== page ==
t: 020 7219 8155 e: fieldm@parliament.uk

London Faces A Competitive Future

March 21, 2004

London Faces A Competitive Future

London is a world city. Make no mistake, if its economy fails, the UK economy will fail. There is also no doubt that London as a financial centre faces intense competition from a range of other cities around the world, and not just from the United States and from within Europe.
Indeed my medium-te…

London Faces A Competitive Future

London is a world city. Make no mistake, if its economy fails, the UK economy will fail. There is also no doubt that London as a financial centre faces intense competition from a range of other cities around the world, and not just from the United States and from within Europe.

Indeed my medium-term sights are not on Paris or Frankfurt as financial centres but on cities that will feature in the working life of all of those currently at school, cities like Shanghai and Bombay. I believe that they are already providing strong financial competition for London and any future government needs to recognise this development rather than concentrating on European centres as in the past.

The historical importance of London goes back some 2,000 years. That makes it unusual. For example, Berlin was a small town in as recently as 1750, and cities such as Chicago barely existed 170 years ago. This long time dominance of London as the political, commercial and cultural centre of our nation has created the problem of envy in many areas outside of the capital.

Cities across Britain continue to cast an envious eye over London’s successes and wish at times to bring it down to size without perhaps appreciating some of its failures and problems. London got the first underground system in the country and many other innovative items of infrastructure but it is now failing to keep up with the demands of fast-paced 21st century technology-led economy.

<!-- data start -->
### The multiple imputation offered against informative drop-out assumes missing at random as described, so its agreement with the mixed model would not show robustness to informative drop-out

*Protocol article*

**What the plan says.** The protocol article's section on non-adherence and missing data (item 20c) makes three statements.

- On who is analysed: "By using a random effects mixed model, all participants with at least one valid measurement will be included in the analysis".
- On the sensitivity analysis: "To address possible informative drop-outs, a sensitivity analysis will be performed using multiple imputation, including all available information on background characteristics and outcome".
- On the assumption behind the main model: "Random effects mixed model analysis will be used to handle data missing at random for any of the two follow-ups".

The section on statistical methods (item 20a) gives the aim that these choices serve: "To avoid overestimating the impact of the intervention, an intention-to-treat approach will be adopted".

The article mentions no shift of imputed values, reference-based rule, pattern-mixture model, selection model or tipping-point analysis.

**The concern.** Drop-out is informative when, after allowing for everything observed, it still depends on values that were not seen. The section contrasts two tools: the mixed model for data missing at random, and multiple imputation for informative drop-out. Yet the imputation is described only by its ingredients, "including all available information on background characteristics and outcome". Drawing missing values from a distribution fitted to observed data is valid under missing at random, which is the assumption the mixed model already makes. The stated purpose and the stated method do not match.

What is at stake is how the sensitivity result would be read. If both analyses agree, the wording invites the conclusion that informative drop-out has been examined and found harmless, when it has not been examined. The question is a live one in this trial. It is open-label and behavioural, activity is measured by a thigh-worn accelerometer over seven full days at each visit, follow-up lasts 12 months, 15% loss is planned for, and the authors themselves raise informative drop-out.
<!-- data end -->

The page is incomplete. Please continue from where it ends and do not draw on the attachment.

London’s streets have always been seen as paved with gold and many from out side of the capital still fail to recognise the deep disparities in wealth between areas and even within districts in London.

We must remember that London is the showcase for the entire country, not only for tourists but for all overseas visitors, people who want to come and live here, and a significant number of businesses that wish to invest in the UK. Many businesses that invest outside the capital have representative offices in London. Therefore, investing in London’s infrastructure is of key importance for the whole of the UK. Without a thriving London, the whole of the UK will suffer.

I believe that failure to invest in the capital today will have serious medium-term consequences. London must keep more of its business rates in the hands of its local government because only that will help to fund vital services, such as the underground, new innovative transport systems such as Crossrail as well as health and education services for those who live and work here.

At the same time, as I have made clear in parliament on many occasions, unions and government must recognise that national pay bargaining helps to discriminate against London’s public sector professionals and workers in the lower income strata. We need to have a realistic London weighting regime.

Now is the time to praise and invest in our capital not to cramp its capabilities. We must also not subsume London’s economic success by introducing ever more tax regulation and Government obstruction. London’s initiative and innovation is a key to our economic welfare in the years ahead and to survive the strong competition which I believe will continue to develop from the likes of Cities in China and India.

An important aspect of such innovation must also cover housing as well as transport and other public infrastructure. Whatever target is set for the proportion of social housing in new developments, we must appreciate that key workers are people who work in the private sector as well as the public sector. The glue of many of our communities is supplied by people who are in relatively low-paid employment but are not necessarily paid from the public purse, such as many shopkeepers. We need a much more innovative approach here in London to this matter, particularly in the centre of this city where pressures have increased alarmingly during the last few years as property prices have soared.

If London falls behind other world centres in its ability to attract financial investment and international business operations the whole nation will be the poorer and we must all start looking twenty years ahead when, I believe, global competition will see some European cities in the second rank of global economic importance.